Immunohistochemistry (IHC)

For IHC, the routine three-step procedure was performed as previously described (20) with the primary antibody against SPP-1 (cat. no. ab8448; Abcam). The staining of SPP-1 was determined by three pathologists independent from the present study in a blinded manner. The extent of positively stained cells was scored as: 0 For 0–5%, 1 for 6–25%, 2 for 26–50%, 3 for 51–75%, and 4 for 76–100%. The staining intensity was scored as: 0 for negative staining, 1 for weak staining, 2 for moderate staining, and 3 for strong staining. The extent score was multiplied with intensity score to obtain the total score of SPP-1 staining in colon tissues. Total score of SPP-1 staining ≤ medium score (9 points) of the total samples was defined as low expression, and > medium score was defined as high expression.

Cell culture conditions

Human normal colon cell line CCD-18Co was purchased from The Cell Bank of the Chinese Academy of Sciences and cultured in RPMI-1640 medium with 10% fetal serum bovine (FBS) (both Thermo Fisher Scientific, Inc.). Three human CRC cell lines, including SW620, COLO 205 and SW480 were obtained from BeNa Culture Collection. SW620 and COLO 205 cells were cultured in RPMI-1640 medium and SW480 cells were grown in DMEM-H medium (Thermo Fisher Scientific, Inc.) with 10% FBS. All cells were maintained at 37°C with 5% CO2.

Alteration of gene expression in cells

To upregulate SPP-1 expression, SW480 cells were infected with the overexpression lentiviral vector (OE-SPP-1; Shanghai GenePharma Co., Ltd.) at a multiplicity of infection of 5 and incubated with G418 (100 µg/ml) for 14 days at 37°C to select the stably overexpressed cells. To silence β-catenin expression, three lentiviral vectors (sh-β-catenin-1/-2/-3; OriGene Technologies, Inc.) and pumomycin (7 µg/ml, incubation for 14 days) were used to select the stably transfected cells. The 2nd generationally stable cell lines were used for further studies. Two small interfering (si)RNAs of SPP-1 (si-SPP-1-1/-2; 100 pmol/6-well plates) and the scrambled control (si-NC) purchased from OriGene Technologies, Inc. were used to downregulate SPP-1 expression using Lipofectamine® 2000 (Thermo Fisher Scientific, Inc.) at 37°C. After 48 h of transfection, the cells were harvested for further analysis. The si sequences were as follows: si-SPP-1-1, 5′-UCAUAUUCUGAAUCUCAUCCU-3′; si-SPP-1-2: 5′-AGUUUCAACCGUCUUAAUCAG-3′.

RNA extraction and reverse transcription-quantitative (RT-q)PCR

Total RNA was extracted from snap-frozen tissues or cultured cells using TRIzol® reagent (Invitrogen; Thermo Fisher Scientific, Inc.). The first-strand cDNA was synthesized with random primers (Beijing Solarbio Science & Technology Co., Ltd.) using TaqMan Reverse Transcription kit (Takara Biotechnology Co., Ltd.) at 42°C for 60 min. After that, the RT-qPCR was carried out with SYBR Green of The SuperScript® III One-Step RT-PCR system (Thermo Fisher Scientific, Inc.). Primers for SPP-1 were 5′-GAATCTCCTAGCCCCACAGACC-3′ (sense) and 5′-ACTCCTCGCTTTCCATGTGTG-3′ (antisense); primers for β-catenin were 5′-GCGCCATTTTAAGCCTCTCG-3′ and 5′-GGCCATGTCCAACTCCATCA-3′; primers for GAPDH were 5′-CCACTAGGCGCTCACTGTTCTC-3′ (sense) and ACTCCGACCTTCACCTTCCC-3′ (antisense). Reaction conditions were as follows: 94°C For 5 min, followed by amplification for 40 cycles (94°C for 30 sec, 57°C for 30 sec and 72°C for 30 sec), and a final step at 72°C for 5 min. The levels of mRNAs were calculated using the 2−ΔΔCq method (21). GAPDH was used as endogenous control to normalize the mRNA levels of SPP-1 and β-catenin.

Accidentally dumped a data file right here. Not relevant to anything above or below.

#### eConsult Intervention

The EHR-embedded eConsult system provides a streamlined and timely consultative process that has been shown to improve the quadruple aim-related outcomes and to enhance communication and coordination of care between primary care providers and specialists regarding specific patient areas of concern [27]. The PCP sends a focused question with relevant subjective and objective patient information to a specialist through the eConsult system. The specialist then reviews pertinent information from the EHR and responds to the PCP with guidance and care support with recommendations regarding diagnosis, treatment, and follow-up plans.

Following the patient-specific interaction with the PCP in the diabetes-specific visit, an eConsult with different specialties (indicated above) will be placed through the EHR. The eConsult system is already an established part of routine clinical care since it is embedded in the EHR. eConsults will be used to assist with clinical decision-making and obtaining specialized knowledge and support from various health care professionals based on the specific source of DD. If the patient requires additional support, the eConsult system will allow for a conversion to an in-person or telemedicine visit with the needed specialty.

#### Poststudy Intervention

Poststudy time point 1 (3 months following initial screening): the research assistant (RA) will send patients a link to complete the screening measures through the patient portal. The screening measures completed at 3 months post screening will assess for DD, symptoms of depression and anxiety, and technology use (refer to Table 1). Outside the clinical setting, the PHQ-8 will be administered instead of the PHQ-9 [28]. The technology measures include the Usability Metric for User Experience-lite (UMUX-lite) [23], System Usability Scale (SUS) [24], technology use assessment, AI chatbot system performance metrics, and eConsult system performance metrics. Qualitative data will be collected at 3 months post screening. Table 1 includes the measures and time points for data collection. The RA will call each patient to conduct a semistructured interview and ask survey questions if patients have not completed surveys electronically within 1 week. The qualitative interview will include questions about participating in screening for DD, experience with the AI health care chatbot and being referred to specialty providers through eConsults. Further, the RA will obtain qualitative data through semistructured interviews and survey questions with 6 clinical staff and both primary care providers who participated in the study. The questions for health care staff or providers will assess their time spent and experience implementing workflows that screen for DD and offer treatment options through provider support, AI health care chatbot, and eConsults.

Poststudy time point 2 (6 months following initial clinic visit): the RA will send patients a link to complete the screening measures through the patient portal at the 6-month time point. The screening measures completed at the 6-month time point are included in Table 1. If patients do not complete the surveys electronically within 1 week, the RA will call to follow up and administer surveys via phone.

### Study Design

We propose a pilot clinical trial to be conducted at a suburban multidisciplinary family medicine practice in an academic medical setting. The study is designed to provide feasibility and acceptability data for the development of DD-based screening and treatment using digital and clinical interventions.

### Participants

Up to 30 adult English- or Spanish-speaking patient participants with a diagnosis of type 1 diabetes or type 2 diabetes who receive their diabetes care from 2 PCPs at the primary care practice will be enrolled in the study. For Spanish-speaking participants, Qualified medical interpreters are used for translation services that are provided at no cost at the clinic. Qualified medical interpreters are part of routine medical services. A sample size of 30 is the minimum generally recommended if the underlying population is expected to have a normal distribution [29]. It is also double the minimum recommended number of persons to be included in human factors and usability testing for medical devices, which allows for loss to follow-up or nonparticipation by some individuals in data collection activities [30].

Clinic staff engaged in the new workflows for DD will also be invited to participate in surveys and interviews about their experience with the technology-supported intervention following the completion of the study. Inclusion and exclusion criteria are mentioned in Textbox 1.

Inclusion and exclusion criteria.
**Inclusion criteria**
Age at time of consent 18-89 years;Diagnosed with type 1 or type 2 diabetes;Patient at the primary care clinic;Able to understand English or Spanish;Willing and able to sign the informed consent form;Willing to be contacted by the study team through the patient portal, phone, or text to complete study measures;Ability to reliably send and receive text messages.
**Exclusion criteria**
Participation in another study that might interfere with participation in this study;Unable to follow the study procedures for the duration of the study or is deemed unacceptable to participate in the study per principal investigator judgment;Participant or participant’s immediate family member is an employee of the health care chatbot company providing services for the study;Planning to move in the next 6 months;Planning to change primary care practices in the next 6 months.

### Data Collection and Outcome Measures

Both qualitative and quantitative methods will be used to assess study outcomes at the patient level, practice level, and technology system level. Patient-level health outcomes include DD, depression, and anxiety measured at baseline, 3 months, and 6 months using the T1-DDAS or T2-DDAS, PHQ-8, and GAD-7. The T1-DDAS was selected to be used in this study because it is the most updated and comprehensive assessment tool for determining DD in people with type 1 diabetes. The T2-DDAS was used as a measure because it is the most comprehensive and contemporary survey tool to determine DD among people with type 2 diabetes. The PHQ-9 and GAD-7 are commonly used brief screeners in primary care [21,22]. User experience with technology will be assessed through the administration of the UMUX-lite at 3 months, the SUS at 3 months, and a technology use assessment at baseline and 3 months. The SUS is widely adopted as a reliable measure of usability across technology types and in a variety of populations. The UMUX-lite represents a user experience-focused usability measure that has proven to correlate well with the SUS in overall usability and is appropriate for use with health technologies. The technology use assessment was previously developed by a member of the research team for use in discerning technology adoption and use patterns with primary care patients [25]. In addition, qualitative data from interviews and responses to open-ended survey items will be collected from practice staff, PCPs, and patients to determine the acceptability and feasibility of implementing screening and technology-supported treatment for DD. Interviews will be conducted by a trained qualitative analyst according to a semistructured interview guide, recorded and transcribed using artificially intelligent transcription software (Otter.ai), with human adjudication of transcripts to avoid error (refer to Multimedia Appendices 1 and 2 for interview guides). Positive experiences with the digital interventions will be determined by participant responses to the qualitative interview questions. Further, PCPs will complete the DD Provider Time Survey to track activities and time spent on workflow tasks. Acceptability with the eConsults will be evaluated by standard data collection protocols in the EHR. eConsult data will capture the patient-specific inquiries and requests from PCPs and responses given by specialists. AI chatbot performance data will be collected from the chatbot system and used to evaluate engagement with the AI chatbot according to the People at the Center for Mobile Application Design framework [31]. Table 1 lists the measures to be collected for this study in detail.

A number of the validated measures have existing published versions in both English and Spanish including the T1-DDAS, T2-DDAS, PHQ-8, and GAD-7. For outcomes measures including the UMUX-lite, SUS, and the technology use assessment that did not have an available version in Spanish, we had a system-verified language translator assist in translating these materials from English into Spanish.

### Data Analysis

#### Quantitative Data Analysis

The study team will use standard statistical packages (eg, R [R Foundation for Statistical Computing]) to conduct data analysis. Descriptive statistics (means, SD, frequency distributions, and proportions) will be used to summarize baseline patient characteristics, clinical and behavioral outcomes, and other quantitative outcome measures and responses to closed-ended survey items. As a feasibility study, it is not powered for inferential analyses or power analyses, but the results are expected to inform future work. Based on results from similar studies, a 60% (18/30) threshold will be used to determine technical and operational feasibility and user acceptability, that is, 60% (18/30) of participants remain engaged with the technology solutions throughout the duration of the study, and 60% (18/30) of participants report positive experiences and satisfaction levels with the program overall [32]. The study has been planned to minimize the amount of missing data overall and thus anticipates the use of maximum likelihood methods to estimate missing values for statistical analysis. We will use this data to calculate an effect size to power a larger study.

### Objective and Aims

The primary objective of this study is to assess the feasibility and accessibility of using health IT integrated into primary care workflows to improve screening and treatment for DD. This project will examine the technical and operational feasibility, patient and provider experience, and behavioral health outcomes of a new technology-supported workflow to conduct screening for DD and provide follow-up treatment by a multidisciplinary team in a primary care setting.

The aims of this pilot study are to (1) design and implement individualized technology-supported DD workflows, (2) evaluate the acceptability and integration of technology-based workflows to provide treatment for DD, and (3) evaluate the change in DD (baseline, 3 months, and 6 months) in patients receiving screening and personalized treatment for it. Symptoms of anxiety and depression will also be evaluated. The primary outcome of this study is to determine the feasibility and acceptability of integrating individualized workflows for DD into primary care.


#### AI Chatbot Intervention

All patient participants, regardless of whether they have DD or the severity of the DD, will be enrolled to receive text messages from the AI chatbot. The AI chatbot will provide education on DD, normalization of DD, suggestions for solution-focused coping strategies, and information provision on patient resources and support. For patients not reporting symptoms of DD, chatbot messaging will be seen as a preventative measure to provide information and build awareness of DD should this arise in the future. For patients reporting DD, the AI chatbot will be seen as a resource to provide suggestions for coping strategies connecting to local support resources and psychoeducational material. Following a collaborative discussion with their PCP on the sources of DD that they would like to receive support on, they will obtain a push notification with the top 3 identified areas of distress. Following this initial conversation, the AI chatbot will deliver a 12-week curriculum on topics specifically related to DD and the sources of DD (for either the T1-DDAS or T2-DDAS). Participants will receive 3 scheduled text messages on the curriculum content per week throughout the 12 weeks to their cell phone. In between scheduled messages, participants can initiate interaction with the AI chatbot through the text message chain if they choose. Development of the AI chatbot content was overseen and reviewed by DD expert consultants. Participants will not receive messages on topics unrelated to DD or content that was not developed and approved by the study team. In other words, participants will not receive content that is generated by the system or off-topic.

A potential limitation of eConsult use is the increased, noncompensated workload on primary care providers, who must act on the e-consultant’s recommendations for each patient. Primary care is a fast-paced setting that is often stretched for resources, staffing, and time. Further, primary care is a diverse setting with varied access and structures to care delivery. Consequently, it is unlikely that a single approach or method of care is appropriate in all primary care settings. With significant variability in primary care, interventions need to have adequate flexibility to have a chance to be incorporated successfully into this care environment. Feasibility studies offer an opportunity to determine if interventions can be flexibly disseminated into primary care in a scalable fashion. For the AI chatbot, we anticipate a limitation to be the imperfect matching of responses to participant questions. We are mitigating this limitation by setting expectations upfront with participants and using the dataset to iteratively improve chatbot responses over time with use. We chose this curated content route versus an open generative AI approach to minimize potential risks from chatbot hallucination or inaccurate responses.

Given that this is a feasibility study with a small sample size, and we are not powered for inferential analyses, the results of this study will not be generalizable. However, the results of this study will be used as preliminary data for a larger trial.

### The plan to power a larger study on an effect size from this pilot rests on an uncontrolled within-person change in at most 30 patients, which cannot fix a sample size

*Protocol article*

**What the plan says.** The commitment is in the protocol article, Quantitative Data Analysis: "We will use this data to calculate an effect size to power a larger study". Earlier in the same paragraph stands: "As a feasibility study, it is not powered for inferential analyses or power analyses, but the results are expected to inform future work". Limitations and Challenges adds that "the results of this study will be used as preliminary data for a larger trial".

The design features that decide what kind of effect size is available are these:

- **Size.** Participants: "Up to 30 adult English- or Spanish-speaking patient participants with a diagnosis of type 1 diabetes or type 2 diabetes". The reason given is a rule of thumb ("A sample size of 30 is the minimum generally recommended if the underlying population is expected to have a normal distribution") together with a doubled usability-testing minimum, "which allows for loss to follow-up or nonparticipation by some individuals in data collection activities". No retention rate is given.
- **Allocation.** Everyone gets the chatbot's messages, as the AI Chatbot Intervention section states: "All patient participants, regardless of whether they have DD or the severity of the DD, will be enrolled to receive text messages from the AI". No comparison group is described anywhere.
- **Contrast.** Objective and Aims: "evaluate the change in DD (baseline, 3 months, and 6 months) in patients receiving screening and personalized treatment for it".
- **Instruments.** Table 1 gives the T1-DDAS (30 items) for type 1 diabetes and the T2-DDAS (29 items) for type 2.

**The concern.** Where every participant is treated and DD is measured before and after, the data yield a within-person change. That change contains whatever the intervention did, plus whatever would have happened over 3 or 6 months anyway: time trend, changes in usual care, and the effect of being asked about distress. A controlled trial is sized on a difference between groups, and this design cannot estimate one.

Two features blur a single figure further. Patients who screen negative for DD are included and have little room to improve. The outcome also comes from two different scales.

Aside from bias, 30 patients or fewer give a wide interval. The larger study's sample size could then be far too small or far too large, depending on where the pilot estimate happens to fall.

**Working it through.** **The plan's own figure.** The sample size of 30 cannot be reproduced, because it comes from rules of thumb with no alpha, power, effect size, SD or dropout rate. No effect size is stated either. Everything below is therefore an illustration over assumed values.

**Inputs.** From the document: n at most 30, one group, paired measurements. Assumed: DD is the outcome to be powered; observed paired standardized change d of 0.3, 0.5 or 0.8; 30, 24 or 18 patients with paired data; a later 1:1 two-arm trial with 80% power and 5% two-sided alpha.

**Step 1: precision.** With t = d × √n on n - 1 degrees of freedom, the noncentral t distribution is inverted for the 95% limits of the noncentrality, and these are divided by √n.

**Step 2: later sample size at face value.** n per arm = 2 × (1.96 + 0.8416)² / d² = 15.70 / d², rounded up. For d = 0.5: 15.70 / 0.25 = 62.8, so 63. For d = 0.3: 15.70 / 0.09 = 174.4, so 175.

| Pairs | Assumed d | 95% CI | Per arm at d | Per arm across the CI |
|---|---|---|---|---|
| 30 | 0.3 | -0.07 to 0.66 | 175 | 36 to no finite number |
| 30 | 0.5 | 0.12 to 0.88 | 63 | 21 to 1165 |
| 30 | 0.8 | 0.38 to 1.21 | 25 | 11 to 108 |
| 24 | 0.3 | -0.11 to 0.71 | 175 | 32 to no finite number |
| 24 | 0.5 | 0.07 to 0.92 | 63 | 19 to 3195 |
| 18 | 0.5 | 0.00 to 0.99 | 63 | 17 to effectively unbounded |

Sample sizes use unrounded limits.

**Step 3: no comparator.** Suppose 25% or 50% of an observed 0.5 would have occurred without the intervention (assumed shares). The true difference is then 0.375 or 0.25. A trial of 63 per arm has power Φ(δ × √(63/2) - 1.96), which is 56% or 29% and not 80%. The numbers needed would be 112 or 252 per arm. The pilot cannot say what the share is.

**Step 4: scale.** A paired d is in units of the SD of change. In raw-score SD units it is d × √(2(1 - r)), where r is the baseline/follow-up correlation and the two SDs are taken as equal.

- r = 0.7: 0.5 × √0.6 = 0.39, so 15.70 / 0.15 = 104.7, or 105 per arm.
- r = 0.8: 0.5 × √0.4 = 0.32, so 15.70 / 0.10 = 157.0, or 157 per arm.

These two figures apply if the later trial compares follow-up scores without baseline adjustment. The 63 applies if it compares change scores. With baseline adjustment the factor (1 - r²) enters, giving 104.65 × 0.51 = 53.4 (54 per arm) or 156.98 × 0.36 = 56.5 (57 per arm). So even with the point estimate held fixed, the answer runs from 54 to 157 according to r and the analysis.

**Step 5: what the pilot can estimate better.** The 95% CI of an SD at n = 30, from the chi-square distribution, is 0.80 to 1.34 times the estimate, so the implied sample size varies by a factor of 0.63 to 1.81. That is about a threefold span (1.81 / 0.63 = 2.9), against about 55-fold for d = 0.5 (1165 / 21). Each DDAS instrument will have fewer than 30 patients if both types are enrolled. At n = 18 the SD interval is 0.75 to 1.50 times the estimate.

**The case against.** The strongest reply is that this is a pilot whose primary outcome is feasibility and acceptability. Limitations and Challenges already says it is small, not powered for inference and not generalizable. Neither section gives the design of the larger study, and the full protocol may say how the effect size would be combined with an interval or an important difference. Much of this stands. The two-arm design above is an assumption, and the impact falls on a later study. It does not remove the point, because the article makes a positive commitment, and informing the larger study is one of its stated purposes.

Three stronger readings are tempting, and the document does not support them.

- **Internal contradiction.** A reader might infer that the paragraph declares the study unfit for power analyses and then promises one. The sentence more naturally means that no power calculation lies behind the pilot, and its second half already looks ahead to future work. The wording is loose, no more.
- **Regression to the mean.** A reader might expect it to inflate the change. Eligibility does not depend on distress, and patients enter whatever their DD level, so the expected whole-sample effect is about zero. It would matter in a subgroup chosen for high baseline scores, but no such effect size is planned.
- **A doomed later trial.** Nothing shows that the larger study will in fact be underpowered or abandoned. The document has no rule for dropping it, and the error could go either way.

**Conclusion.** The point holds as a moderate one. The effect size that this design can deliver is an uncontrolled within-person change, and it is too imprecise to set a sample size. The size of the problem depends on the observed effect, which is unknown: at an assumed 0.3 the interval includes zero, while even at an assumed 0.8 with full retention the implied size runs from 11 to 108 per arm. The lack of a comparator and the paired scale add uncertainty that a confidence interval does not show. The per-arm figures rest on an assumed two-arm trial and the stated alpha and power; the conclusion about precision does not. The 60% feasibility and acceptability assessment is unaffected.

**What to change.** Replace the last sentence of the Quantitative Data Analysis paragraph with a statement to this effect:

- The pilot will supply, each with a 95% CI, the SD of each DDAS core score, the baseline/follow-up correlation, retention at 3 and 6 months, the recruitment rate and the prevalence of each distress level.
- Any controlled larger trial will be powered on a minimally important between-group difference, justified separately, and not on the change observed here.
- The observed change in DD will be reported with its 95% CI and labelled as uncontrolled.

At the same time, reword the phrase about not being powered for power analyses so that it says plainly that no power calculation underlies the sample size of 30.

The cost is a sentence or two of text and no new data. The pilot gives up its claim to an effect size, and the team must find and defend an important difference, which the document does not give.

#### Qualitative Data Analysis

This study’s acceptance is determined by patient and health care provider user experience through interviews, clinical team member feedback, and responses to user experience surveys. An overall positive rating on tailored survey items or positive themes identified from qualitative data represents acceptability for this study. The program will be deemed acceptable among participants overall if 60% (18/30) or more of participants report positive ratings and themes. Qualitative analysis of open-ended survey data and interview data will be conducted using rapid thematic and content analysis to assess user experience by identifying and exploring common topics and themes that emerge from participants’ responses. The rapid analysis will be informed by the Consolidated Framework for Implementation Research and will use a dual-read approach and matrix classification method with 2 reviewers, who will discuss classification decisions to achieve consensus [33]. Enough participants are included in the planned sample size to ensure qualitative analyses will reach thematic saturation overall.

Western blotting

Protein was extracted using RIPA lysis buffer (Shanghai Yeasen Biotechnology Co., Ltd.) and protease and phosphatase inhibitors (Beijing Solarbio Science & Technology Co., Ltd.). After centrifugation at 4°C for 25 min at 12,000 × g, the protein samples were quantified by using the Bicinchoninic acid Protein Assay kit (Thermo Fisher Scientific, Inc.) and then 25 µg protein from each group was loaded per lane and separated by 10% SDS-PAGE. After that, the proteins were transferred into the polyvinylidene difluoride membranes (Thermo Fisher Scientific), following by being blocked with 5% non-fat milk for 1 h at room temperature. Then, the membranes were probed with the indicated primary antibodies, SPP-1 (1:3,000 dilution; cat. no. ab844; Abcam), Axin (1:3,000 dilution; cat. no. ab32197; Abcam), β-catenin (1:2,000 dilution; cat. no. ab16051; Abcam), Frz (1:1,000 dilution; cat. no. AF1617; R&D Systems, Inc.), DVL1 (1:2,000 dilution; cat. no. TA329899; OriGene Technologies, Inc.), TCF (1:2,500 dilution; cat. no. #9383; Cell Signaling Technology, Inc.), c-myc (1:2,000 dilution; cat. no. M4439; Sigma-Aldrich; Merck KGaA), APC (1:2,000 dilution; cat. no. ab15270; Abcam) and GAPDH (1:6,000 dilution; cat. no. 2118; Cell Signaling Technology, Inc.) at 4°C overnight and the HRP-conjugated secondary antibodies (1:10,000 dilution; cat. no. SA00001-1 and SA00001-2; ProteinTech Group, Inc.) for 1 h at room temperature in succession. The protein signaling was visualized using electrochemiluminescence reagent (EMD Millipore) and quantified by ImageJ software (version 1.48; National Institutes of Health).

Co-immunoprecipitation (Co-IP)